Anxiety, depression and infertility patients

Female Infertility Patients And Their Male Partners Under-Report Anxiety And Depression
Fertility and Sterility
Volume 95, Issue 4, Supplement , Page S24, 15 March 2011.
A. Carter, L. Carey, R. Hamm, H. Burks, K. Hansen, L. Craig

Background:
Depression and anxiety scored by validated questionnaires have been shown to occur more frequently in fertility patients than in the general population. Studies suggest that treatment of these conditions can improve fertility rates.

Objective(s):
The objective of this study was to compare self-reported anxiety and depression with objective scores on PHQ-9 (validated depression scale) and GAD-7 (validated anxiety scale) for both male and female infertility patients.

Materials and method(s):
New female patients and their partners presenting to an infertility clinic for evaluation and treatment were offered participation. Each couple had already completed a self-reported history with review of systems which included anxiety and depression. Consenting female and male patients completed PHQ-9 and GAD-7 scales. PHQ-9 was scored as follows: score of 5-9 indicating mild depression, 10-14 moderate, 15-19 moderately severe, 20 or greater severe depression. GAD-7 was scored as follows: score 5-9 indicating mild anxiety, 10-14 moderate anxiety, and 15 or above indicating severe anxiety. Self-reported depression and anxiety were then compared with GAD-7 and PHQ-9 using Student's t-test.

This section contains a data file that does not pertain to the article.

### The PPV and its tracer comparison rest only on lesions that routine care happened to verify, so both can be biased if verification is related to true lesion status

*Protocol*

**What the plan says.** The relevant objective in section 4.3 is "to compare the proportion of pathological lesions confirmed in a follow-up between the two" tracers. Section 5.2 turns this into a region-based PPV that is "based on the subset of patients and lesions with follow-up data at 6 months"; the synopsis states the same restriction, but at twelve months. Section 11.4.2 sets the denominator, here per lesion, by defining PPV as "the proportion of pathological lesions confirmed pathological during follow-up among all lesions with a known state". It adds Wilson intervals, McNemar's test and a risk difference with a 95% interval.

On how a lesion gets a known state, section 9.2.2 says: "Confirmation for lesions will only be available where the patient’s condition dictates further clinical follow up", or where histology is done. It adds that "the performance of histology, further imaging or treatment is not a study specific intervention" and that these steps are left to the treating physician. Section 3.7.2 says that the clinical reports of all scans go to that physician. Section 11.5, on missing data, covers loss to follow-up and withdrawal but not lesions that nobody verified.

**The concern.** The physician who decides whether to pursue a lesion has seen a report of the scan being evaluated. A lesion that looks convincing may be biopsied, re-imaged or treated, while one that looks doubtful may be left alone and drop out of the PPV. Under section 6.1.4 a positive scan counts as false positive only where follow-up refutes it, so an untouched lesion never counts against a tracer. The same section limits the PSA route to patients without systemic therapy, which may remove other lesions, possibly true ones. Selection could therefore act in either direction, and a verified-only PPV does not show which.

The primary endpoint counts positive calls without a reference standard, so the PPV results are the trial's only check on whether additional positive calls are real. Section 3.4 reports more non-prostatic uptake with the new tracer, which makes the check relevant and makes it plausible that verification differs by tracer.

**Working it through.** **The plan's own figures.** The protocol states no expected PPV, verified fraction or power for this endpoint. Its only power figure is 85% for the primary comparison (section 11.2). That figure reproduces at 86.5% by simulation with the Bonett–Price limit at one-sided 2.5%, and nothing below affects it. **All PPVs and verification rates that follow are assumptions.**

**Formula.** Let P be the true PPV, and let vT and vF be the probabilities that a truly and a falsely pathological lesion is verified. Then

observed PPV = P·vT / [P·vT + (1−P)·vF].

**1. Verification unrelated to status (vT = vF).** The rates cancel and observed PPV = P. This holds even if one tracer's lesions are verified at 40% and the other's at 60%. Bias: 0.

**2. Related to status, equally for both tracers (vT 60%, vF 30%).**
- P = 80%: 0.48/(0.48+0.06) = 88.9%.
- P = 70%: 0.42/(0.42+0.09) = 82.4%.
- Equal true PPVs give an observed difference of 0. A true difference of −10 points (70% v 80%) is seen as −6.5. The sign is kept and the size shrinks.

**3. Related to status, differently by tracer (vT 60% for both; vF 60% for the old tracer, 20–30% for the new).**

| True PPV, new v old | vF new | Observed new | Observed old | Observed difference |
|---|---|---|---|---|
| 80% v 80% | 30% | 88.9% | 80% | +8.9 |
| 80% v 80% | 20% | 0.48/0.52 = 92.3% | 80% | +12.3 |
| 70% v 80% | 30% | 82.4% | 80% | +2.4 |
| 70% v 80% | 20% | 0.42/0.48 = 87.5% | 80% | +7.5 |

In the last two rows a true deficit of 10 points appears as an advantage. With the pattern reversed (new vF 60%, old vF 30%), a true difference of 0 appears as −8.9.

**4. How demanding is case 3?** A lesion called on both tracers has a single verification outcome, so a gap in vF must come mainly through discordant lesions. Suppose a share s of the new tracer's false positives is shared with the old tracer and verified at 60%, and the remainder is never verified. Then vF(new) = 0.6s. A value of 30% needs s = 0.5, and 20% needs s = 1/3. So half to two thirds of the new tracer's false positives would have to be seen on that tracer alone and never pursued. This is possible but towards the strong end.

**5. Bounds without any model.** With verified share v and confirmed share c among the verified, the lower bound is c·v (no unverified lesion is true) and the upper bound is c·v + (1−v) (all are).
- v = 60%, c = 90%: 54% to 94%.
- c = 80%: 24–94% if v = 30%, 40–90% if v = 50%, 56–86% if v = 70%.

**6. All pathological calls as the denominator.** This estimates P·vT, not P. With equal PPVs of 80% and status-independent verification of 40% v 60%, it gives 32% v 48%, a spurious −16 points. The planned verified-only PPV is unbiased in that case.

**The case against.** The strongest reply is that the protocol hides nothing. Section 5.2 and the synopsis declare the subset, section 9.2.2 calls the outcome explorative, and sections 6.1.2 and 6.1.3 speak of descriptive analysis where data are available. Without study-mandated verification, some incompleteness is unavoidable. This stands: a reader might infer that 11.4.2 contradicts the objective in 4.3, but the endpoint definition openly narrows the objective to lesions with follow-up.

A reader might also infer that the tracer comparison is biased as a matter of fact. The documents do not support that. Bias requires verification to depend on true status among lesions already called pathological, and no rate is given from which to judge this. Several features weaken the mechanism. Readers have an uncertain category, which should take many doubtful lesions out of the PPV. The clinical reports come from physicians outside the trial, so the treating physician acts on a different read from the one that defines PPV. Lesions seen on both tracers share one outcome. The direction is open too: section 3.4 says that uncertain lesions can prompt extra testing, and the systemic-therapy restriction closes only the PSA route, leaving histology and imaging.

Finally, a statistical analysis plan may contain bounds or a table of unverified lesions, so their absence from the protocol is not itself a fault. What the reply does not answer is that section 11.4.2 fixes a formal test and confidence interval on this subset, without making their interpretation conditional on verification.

Result(s):
Fifty-nine females and 48 male partners completed questionnaires. Overall, 10/59 females and 1/48 males self-reported depression. Eight of 59 females and 1/48 males self-reported anxiety. Of females denying depression, 18 scored 5 or greater on the PHQ-9: 15 were within the mild range, 2 within the moderate range, and 1 within the severe range. Of the females denying anxiety, 20 scored 5 or greater on the GAD-7: 13 were within mild range, 5 within moderate range, and 2 within severe range. Total prevalence of female depression based on objective scoring was 42% and anxiety was 41%. Of males denying depression, 7 (14.9%) scored between 5-9 on the PHQ-9. Of males denying anxiety, 11 (23.4%) scored 5 or greater on the GAD-7: 7 mild, 3 moderate, and 1 severe.

Conclusion(s):
Based on history alone, we found an increased rate of depression and anxiety over that of the general population. Depression and anxiety is much more common in our patients than even they are aware of when comparing self-reports to objective scales. Routine history and physical is not sensitive for detecting depression and anxiety, even when specifically asked on written review of systems. Patients presenting for fertility evaluation should be screened for the presence of depression and anxiety with objective scales.

Your IP Address is: 34.228.30.69
Copyright © 2007-2018 Anne Digby Women's Health.